portfolios and samples, I remembered how much fun I had as a child go to work with my Mother, and how much I wanted to be her world. My young and creative mother shared her adventures and talents with her children. She moved us up and down the California coast and taught us how to ‘paint’ faces,. My Mother always told my sister and I to learn more than one craft, and to do them well. It was her insurance policy that we would never be without a ‘marketable skill.’ A memento of one of her business ventures laid under a frame in the pile. It was a crushed little box with a water stained label that held our handmade scented candles. My Mother would throw caution to the wind and pursue an idea full throttle. She would spend hours making sure the logos and products were perfect. While holding a relic from her past I realize her entrepreneurial spirit is where I inherited my interest in business and marketing. My Mother was always a rebel, so giving birth to two children with completely different personalities was no surprise for her. That’s when I looked over to the second and largest pile and only two words came to mind as I looked at it. The Rebellion.

(top left) My mother on set powdering Michael Jordan. (columns) Designs by my mother made shortly after my birth


LITTLE REBELS

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he second stack was a mixture of art, letters, journals, stories and scripts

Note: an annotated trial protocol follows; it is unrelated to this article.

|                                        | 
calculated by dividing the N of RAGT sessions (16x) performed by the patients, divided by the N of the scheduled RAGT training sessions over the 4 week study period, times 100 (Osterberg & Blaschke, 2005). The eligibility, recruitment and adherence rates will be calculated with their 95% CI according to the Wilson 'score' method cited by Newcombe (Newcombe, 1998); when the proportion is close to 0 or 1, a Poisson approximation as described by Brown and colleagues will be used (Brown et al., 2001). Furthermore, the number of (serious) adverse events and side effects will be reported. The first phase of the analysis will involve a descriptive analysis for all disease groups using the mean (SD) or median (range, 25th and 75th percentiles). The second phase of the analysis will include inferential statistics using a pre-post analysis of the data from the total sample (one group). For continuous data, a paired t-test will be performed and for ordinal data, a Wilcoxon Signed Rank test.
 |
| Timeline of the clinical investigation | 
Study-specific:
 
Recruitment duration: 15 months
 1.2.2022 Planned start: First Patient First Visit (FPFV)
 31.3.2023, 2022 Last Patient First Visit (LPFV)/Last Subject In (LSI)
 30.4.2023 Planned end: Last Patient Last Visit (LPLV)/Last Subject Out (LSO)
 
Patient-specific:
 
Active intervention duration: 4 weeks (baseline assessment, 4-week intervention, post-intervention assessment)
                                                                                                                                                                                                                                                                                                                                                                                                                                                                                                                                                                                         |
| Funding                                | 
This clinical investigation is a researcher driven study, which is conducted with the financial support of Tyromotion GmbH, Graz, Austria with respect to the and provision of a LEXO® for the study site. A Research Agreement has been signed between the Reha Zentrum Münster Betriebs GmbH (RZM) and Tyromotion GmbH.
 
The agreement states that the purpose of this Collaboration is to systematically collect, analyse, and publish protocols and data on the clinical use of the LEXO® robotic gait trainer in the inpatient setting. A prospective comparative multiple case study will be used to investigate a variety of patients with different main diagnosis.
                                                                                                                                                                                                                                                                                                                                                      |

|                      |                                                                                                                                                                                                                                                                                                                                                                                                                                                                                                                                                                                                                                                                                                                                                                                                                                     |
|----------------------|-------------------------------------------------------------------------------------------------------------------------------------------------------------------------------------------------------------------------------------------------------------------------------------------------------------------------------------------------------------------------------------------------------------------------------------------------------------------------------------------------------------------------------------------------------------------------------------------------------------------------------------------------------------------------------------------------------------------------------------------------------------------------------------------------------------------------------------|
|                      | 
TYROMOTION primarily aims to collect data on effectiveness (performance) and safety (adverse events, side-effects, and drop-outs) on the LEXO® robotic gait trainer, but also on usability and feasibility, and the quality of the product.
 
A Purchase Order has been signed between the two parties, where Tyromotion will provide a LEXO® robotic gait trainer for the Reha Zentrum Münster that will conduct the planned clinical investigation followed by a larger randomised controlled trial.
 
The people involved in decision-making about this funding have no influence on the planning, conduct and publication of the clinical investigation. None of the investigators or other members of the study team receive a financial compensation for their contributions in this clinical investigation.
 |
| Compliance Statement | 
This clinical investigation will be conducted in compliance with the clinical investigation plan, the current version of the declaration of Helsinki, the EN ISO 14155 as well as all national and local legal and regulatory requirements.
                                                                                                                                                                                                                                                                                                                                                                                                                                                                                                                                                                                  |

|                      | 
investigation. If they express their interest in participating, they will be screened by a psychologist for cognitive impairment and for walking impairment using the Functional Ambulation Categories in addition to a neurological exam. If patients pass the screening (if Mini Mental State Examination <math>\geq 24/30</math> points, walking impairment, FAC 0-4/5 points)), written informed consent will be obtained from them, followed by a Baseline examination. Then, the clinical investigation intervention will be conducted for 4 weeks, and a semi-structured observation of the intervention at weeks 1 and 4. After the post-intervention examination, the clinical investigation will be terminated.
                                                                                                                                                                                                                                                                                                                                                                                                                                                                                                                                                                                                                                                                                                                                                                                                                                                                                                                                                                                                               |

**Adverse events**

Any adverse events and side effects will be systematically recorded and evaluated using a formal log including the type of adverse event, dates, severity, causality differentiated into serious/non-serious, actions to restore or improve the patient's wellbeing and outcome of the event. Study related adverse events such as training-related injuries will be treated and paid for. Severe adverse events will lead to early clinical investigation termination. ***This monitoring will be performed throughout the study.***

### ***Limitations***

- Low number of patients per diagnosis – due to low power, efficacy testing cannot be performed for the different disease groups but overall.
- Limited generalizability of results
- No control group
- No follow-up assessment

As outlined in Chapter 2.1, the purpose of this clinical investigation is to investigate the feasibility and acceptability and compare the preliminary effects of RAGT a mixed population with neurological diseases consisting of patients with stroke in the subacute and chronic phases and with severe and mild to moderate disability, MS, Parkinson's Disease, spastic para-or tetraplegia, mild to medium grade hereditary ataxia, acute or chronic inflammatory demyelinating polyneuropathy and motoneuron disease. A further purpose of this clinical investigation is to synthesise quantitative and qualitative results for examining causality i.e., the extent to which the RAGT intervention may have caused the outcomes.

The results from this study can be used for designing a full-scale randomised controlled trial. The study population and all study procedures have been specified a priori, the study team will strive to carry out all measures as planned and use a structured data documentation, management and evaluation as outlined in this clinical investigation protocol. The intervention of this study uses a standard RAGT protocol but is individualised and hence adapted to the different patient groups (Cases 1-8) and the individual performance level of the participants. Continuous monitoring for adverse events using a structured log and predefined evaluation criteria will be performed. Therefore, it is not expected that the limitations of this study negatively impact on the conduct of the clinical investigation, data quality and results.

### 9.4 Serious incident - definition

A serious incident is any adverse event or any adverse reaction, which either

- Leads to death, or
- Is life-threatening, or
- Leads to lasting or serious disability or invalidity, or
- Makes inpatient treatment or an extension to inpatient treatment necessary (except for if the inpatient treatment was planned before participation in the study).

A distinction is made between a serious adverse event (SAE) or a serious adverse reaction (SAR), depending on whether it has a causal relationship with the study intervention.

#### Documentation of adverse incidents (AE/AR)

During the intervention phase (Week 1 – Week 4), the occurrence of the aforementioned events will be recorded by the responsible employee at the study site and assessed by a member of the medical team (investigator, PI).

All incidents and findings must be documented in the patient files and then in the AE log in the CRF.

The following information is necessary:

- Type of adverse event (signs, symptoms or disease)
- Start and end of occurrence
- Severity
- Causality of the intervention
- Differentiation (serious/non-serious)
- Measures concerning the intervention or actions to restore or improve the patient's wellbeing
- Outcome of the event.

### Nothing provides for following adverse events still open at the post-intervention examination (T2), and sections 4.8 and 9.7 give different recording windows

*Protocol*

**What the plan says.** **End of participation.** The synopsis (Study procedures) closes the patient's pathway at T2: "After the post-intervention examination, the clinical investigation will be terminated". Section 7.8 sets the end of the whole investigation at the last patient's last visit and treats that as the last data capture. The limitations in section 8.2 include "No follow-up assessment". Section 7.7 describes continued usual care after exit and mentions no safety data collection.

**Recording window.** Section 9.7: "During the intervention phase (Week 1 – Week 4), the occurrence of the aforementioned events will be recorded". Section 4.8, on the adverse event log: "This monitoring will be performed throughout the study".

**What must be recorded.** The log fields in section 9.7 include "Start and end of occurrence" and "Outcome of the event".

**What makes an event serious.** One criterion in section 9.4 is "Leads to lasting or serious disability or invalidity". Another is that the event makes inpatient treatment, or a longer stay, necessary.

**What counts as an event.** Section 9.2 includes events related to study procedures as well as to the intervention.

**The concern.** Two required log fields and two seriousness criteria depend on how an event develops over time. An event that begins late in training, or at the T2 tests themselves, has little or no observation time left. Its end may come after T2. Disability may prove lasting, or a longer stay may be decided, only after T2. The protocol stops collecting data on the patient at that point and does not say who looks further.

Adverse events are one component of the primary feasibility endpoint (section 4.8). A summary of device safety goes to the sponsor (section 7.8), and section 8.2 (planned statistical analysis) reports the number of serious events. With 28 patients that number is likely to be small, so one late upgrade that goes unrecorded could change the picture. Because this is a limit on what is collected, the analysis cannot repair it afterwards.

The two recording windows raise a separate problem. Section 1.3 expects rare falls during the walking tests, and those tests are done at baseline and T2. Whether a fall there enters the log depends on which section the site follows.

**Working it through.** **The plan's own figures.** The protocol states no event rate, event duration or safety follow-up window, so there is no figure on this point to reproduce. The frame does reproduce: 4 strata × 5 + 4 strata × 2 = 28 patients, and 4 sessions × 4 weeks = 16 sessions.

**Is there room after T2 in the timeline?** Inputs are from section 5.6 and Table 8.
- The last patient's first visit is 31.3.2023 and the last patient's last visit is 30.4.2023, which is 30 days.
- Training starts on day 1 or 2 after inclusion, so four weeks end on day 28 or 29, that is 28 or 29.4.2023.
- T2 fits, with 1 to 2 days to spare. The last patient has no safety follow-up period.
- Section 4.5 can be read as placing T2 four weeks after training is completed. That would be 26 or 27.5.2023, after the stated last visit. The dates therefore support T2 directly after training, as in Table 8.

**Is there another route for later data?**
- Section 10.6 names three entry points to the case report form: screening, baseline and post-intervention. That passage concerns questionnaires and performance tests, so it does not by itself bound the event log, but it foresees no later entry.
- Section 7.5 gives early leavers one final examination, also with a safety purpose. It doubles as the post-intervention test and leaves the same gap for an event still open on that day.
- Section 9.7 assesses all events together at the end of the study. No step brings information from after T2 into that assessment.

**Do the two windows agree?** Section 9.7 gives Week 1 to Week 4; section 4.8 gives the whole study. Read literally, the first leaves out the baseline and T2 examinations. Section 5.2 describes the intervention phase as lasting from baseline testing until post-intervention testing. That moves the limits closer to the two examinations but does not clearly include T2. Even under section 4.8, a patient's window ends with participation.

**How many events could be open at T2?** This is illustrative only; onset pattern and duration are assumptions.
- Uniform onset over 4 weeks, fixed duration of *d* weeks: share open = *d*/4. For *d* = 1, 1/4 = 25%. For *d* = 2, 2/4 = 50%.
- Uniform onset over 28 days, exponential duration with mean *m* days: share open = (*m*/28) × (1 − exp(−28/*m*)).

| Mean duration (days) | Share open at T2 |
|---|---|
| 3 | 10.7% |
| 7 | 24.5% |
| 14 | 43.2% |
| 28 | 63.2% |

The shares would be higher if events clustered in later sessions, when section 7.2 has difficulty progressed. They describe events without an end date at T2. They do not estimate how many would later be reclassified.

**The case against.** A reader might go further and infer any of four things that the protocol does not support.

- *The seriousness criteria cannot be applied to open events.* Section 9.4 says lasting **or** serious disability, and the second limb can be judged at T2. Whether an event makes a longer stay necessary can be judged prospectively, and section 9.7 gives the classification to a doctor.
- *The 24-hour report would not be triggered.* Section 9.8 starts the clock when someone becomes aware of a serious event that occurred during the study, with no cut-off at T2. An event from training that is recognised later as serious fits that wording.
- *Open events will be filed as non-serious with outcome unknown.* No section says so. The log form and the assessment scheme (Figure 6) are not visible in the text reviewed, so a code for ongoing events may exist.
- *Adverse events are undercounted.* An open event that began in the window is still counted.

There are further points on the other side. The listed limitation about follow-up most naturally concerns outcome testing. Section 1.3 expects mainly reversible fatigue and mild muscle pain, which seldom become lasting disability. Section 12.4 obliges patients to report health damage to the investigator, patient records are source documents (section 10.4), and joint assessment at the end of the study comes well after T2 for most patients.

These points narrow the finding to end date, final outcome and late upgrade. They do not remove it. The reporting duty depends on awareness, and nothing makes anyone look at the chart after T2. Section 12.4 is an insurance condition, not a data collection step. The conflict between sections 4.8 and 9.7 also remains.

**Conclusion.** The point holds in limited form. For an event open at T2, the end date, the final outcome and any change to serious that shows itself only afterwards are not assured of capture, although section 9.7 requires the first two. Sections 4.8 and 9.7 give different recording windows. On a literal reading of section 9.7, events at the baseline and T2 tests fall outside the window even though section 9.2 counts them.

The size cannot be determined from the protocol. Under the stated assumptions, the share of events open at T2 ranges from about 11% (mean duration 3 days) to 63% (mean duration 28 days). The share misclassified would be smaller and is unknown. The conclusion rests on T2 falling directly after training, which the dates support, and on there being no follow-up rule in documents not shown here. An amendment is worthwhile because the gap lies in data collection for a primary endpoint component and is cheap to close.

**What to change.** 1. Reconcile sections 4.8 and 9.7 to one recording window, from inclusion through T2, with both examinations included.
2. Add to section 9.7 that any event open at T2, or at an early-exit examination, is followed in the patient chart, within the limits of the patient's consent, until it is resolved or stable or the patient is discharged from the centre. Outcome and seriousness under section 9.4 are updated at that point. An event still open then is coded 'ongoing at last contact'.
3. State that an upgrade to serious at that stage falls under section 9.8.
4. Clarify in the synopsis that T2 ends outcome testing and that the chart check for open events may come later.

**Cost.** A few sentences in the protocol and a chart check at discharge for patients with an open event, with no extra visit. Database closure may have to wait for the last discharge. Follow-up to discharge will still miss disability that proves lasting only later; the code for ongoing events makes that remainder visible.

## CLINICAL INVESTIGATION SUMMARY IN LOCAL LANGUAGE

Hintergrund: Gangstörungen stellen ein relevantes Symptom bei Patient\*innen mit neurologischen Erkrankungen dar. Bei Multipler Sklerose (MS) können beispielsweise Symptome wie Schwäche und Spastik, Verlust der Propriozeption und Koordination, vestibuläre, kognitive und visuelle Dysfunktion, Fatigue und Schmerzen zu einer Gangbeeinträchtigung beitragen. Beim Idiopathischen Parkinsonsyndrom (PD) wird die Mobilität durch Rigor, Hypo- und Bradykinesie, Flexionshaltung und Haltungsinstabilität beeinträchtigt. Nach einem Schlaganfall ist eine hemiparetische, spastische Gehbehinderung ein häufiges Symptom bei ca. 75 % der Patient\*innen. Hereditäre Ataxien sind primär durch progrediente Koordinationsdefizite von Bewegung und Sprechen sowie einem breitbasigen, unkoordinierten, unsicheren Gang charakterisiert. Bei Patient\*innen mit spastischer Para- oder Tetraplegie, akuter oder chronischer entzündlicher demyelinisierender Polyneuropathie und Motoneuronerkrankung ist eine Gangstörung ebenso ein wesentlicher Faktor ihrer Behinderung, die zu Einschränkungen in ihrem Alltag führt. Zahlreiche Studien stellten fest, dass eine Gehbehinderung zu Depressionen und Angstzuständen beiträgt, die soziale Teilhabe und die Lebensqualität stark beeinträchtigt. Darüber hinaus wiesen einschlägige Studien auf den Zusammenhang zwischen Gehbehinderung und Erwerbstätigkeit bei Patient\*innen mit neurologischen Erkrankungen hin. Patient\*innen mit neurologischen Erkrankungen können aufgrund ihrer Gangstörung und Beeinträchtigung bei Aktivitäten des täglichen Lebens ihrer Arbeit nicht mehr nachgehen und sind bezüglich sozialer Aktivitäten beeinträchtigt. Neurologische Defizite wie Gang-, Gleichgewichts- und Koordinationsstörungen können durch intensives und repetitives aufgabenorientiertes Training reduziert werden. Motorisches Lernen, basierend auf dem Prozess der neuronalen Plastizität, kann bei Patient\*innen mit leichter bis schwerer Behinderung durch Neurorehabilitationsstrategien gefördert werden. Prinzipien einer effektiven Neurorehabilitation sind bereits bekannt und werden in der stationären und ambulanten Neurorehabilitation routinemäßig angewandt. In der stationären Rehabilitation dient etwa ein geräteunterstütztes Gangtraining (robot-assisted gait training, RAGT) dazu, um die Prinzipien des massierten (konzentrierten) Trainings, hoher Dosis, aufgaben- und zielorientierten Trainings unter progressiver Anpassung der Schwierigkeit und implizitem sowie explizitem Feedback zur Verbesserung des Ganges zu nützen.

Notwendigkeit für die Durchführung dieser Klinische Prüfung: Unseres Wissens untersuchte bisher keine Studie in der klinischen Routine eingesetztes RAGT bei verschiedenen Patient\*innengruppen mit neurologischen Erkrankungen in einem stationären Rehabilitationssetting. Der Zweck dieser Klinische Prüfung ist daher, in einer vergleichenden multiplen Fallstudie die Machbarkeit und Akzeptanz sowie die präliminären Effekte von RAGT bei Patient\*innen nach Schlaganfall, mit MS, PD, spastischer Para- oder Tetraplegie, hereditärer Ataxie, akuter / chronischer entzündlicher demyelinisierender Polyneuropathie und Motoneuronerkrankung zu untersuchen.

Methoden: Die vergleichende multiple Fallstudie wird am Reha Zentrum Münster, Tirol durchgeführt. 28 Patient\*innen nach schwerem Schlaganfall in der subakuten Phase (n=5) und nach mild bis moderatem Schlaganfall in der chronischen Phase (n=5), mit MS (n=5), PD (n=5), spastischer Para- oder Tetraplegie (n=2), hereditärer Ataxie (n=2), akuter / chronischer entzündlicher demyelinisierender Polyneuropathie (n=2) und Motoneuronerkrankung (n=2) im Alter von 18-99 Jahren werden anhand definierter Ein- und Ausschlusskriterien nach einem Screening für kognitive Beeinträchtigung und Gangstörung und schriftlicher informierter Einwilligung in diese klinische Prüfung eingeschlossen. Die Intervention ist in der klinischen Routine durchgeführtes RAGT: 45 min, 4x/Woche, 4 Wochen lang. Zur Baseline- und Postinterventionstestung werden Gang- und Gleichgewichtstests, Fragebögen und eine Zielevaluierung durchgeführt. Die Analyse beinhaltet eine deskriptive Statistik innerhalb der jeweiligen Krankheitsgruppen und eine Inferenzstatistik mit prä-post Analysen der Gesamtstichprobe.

written by myself or my Younger Sister. I began to separate this pile into separate piles for myself and her. Her pieces of art were easily identifiable. My Younger Sister had written her name obnoxiously on every drawing and painting she had ever made. In her journals she wrote on the cover, in large bold letters, ‘If your name is not Bianca, stay out!’ I give a lighthearted chuckle because I can imagine the angry face of my Younger Sister, and the seriousness of her 7 year old warnings. We were fuzzy, wild looking children that looked nothing alike, let alone be sisters. My Younger Sister had long kinky blonde hair, ivory skin, sparkly blue eyes and serious ‘old soul’ demeanor and I had a curly brown mane, big brown eyes, olive skin and awkward goofiness. We couldn’t be any more different. Looking at some pictures of us I remember the wars we waged in our after school programs together. I fought my battles in practical ways, like trying to talk things out. My Younger Sister, was more forthright. She once tore the head off of a doll that belonged to a girl calling her names. As I look at a picture of us in matching outfits, I can’t help but think that she is my polar opposite. Rummaging, I find a picture of us playing in the backyard with palm tree leaves after moving to California. I think about the numerous new schools we attended growing up. With my Mother working in the industry, we moved where the jobs were. We have been to more than 10 schools total, and on each coast of the United States. With ever changing scenery, my Younger Sister and I were little rebels. We waged war against one another at home, but always joined forces to protect one another. No one could ever threaten one of us and not expect the other to show up. This was especially true on the schoolyard. I remember the hot concrete of a California recess, and my Younger Sister finding me on the soccer field to stop the teasing we always attracted. As a 5th grader, facing a 7th grader with a